Gene functional enrichment analysis and protein interaction network analysis
The R packet “clusterprofiler” was used for GO enrichment and KEGG pathway enrichment analysis. The GO terms and KEGG pathways with a corrected P value <0.05 were considered significant and were visualized by “GOplot” (R packet). Protein interaction network analysis was performed using STRING (https://string-db.org).
Screening of drugs that promote ferroptosis by using the Connectivity Map database
The top 500 high connectivity genes in the gene modules which was the most positively correlated with ferroptosis sensitivity in WGCNA analysis were taken as a down-tag gene set, and the top 500 high connectivity genes in the gene modules which was the most negatively correlated with ferroptosis sensitivity in WGCNA analysis were taken as an up-tag gene set. The expression profiles of these 1,000 genes were uploaded into CMap (http://www.broad.mit.edu/cmap/) database to obtain the drugs that have the potential to reverse the ferroptosis resistance genotype (gene expression profile) (40).
Data were presented as mean ± standard deviation, with the indicated sample size (n) representing biological replicates. Data analysis was performed using R (version 3.6.3) (41-43). Statistical significance was determined by one-way/two-way analysis of variance (ANOVA), Bonferroni’s multiple comparison test, and Student’s t-test using R, unless otherwise indicated. P<0.05 was considered statistically significant.
EGFR-TKI intrinsic resistant LUAD cells and EGFR-TKI acquired resistant LUAD cells are sensitive to ferroptosis inducers
Firstly, we observed that ferroptosis inducers Erastin and RSL3 could significantly decrease cell number of three EGFR mutant LUAD cell lines (H1650, H1993, and HCC4011) (Figure 1A,B). Assessing EGFR-TKI sensitivity, H1650 showed strong resistance to both the first and second generations of EGFR-TKI, followed by H1993, and HCC4011 was the most sensitive (Figure 1C,D). Assessing ferroptosis inducers sensitivity, we could see that H1650, which was the most resistant to EGFR-TKI, was the most sensitive to Erastin and RSL3. However, HCC4011, which was the most sensitive to the first- and second-generation EGFR-TKI, was the most resistant to Erastin and RSL3 (Figure 1E,F). In addition, the lung cancer cell line 1975R, which was resistant to the third-generation EGFR-TKI osimertinib, was more sensitive to ferroptosis inducers than the primary cell line H1975 (Figure 1G,H).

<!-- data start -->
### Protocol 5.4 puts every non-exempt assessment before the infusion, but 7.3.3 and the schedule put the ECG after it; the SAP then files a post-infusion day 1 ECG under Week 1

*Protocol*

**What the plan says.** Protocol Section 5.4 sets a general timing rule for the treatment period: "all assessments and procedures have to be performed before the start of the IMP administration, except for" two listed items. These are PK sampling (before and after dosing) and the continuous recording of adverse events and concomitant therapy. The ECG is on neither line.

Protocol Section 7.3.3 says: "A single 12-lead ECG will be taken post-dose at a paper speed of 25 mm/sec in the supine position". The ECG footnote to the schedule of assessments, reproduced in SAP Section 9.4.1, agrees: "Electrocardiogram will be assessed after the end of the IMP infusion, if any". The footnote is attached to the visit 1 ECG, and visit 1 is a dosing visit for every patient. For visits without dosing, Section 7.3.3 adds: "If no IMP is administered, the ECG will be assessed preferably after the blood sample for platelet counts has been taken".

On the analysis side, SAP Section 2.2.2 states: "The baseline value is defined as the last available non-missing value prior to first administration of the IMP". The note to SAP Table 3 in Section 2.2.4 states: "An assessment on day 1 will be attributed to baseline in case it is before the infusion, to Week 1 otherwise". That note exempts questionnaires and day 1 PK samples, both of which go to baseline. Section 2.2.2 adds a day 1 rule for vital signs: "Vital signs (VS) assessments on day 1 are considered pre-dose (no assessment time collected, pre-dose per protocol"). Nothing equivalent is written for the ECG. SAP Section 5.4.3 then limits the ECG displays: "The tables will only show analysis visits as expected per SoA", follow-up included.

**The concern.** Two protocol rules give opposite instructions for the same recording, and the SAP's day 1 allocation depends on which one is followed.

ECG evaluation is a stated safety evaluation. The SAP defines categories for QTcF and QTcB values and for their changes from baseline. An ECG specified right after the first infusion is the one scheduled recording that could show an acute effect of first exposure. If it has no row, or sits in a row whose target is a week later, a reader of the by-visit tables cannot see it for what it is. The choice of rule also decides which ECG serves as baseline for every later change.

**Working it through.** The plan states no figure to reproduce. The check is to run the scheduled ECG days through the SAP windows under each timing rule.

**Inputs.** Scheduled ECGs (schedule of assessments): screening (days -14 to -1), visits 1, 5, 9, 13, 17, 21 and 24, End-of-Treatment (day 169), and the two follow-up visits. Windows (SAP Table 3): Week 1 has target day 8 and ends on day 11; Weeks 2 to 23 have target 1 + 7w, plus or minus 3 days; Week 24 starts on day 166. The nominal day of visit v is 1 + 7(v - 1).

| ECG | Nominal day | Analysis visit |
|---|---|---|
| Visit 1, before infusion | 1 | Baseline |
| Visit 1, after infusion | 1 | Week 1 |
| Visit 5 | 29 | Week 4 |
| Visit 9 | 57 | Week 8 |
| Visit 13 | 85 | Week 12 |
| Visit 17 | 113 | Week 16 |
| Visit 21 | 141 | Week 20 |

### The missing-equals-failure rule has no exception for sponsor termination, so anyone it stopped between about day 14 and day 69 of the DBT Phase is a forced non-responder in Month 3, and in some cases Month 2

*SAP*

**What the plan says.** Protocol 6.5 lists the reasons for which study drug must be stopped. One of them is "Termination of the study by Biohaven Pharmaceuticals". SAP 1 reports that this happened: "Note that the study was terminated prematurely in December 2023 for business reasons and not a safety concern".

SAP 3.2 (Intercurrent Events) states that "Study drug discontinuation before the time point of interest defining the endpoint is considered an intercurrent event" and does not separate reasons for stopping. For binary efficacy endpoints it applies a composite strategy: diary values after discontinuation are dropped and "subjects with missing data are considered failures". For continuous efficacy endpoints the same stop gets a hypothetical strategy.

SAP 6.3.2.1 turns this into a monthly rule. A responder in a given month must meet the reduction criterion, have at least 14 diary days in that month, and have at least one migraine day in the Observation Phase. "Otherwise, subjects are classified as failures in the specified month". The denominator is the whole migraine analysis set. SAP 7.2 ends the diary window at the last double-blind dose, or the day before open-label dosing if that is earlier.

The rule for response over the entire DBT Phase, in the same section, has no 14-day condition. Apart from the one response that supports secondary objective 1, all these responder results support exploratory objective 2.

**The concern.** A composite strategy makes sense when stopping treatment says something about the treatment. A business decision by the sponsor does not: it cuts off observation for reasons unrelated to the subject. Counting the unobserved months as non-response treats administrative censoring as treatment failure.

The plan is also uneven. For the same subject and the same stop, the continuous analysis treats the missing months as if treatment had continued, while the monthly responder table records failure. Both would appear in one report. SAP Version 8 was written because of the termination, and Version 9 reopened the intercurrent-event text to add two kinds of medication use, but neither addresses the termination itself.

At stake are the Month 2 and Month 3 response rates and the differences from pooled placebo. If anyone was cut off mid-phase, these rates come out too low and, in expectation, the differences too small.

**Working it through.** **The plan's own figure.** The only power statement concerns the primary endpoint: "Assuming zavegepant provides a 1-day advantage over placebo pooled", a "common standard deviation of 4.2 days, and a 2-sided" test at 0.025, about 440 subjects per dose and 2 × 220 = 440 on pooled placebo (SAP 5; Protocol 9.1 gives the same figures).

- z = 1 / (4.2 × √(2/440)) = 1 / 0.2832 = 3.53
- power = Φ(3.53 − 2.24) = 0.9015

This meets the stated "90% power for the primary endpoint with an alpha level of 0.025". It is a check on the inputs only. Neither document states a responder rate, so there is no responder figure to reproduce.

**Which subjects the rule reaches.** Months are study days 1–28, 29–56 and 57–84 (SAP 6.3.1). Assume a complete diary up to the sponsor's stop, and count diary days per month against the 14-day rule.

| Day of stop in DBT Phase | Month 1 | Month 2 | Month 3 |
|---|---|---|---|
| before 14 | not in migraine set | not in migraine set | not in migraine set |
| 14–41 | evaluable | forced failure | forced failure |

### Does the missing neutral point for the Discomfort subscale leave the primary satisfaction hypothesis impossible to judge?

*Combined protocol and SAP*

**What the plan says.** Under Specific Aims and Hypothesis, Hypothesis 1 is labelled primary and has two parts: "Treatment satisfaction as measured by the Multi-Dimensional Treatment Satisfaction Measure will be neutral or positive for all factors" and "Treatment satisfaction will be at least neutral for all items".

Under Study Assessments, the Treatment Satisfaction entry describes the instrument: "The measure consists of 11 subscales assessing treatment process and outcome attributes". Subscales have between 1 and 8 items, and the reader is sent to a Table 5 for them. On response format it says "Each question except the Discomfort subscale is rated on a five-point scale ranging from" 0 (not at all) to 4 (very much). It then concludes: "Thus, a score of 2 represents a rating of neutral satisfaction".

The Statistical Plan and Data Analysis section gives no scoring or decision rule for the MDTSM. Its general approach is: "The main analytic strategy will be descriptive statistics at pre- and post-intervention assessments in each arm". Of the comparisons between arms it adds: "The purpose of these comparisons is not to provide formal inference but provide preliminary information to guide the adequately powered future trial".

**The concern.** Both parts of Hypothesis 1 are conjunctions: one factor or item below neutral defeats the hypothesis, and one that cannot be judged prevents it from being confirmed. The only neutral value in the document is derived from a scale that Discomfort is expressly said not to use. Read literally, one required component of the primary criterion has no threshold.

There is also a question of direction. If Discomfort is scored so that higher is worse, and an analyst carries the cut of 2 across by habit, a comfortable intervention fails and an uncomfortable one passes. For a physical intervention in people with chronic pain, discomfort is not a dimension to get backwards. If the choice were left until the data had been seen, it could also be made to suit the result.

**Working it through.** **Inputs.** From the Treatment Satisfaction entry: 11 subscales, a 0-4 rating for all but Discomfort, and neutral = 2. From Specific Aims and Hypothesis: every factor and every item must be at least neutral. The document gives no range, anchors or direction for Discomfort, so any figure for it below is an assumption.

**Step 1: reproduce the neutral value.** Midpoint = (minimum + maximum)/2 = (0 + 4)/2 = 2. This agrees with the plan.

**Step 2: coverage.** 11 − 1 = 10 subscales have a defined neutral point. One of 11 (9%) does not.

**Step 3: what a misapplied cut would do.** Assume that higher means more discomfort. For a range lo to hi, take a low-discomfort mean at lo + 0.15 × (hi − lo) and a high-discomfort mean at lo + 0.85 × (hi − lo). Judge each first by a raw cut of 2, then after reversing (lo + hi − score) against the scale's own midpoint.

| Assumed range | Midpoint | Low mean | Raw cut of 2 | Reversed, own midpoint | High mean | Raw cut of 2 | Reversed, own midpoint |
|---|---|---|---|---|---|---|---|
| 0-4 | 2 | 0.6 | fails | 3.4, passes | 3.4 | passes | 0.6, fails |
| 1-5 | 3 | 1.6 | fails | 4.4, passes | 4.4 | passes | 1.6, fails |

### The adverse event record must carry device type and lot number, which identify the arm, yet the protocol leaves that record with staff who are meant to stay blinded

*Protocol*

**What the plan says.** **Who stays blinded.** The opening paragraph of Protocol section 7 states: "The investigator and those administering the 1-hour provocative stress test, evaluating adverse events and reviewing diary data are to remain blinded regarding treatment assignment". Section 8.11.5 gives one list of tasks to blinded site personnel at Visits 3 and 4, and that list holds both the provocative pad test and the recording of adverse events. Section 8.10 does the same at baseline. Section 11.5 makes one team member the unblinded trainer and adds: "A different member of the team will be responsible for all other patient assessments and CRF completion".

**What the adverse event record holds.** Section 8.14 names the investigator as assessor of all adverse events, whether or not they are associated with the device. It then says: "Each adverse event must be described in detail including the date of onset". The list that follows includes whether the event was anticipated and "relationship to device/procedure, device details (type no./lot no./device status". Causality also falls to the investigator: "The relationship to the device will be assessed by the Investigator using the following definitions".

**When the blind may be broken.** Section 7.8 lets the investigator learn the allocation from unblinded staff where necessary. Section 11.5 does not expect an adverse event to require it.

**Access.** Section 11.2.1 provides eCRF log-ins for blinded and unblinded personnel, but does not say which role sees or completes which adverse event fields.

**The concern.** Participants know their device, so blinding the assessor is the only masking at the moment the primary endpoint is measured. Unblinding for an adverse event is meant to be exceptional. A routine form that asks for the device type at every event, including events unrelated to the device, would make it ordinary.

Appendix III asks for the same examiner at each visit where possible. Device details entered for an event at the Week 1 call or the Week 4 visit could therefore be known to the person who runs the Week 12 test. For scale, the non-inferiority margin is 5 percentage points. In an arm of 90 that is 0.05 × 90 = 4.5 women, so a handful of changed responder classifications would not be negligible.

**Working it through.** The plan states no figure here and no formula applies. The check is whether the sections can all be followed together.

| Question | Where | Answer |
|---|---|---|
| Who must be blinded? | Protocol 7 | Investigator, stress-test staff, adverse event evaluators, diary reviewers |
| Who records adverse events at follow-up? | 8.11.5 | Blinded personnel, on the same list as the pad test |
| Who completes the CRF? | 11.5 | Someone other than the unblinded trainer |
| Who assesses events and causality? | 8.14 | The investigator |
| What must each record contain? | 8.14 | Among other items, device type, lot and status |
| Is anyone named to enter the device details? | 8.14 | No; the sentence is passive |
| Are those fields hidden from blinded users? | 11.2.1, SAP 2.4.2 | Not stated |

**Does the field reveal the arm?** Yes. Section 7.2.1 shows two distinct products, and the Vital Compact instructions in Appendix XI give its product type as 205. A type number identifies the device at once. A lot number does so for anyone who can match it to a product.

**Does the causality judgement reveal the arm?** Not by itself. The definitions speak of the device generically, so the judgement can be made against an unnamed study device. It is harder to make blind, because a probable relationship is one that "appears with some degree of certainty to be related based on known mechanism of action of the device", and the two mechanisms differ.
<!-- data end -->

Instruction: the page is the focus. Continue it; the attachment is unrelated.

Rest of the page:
Screening of key genes affecting ferroptosis resistance of tumor cells by WGCNA analysis combined with Connectivity Map technique
The sensitivity of each tumor to ferroptosis was measured by the concentration-effect curve (AUC) of three ferroptosis inducers: Erastin, RSL3, ML162. The mRNA expression matrix (including 18,543 genes of 659 tumor cell lines) and AUC matrix were used to perform WGCNA analysis (Figure 2A). By setting the soft threshold power as 5 (R2=0.92) and the cutting height as 0.25, we identified nine gene modules (Figure 2B,C,D,E, unclustered DEG was shown in gray). From the heatmap of module-trait correlations, we found that the blue module was the most positively correlated with the AUC score of the three ferroptosis inducers, and the black module was the most negatively correlated with the AUC score of the three ferroptosis inducers. By calculating the correlation between the GS and MM, we further verified the genes in the blue module, and the black module was significantly correlated with the ferroptosis sensitivity (Figure S2A,B). The relationship between the genes in the blue module and the blue module and ferroptosis resistance was further verified.
Thus, the overexpression of genes in the blue module could inhibit tumor cells’ ferroptosis, while the overexpression of genes in the black module could promote tumor cells’ ferroptosis. Targeting genes in the blue module could reverse the ferroptosis resistance of tumors.
Co-expression network analysis showed that the expression of 30 most connected genes in the blue and black module was significantly positively correlated (Figure S2C,D) and there was the interaction between the proteins expressed by these genes (Figure S2E,F). We performed GO and KEGG analysis to reveal genes’ potential biological function in the black and blue modules. In GO analysis, the blue module was significantly enriched in epidermal development and epidermal differentiation (Figure 3A,B), while in KEGG enrichment analysis, the blue module was significantly enriched in Wnt and Hippo signal pathways. In GO analysis, the black module was significantly enriched in small GTP enzyme binding and RasGTP enzyme binding, while in KEGG analysis, the black module was significantly enriched in the chemokine-related pathway and Rap1 signal pathway (Figure 3C,D).
Screening drugs that can reverse ferroptosis resistance of EGFR mutant LUAD cells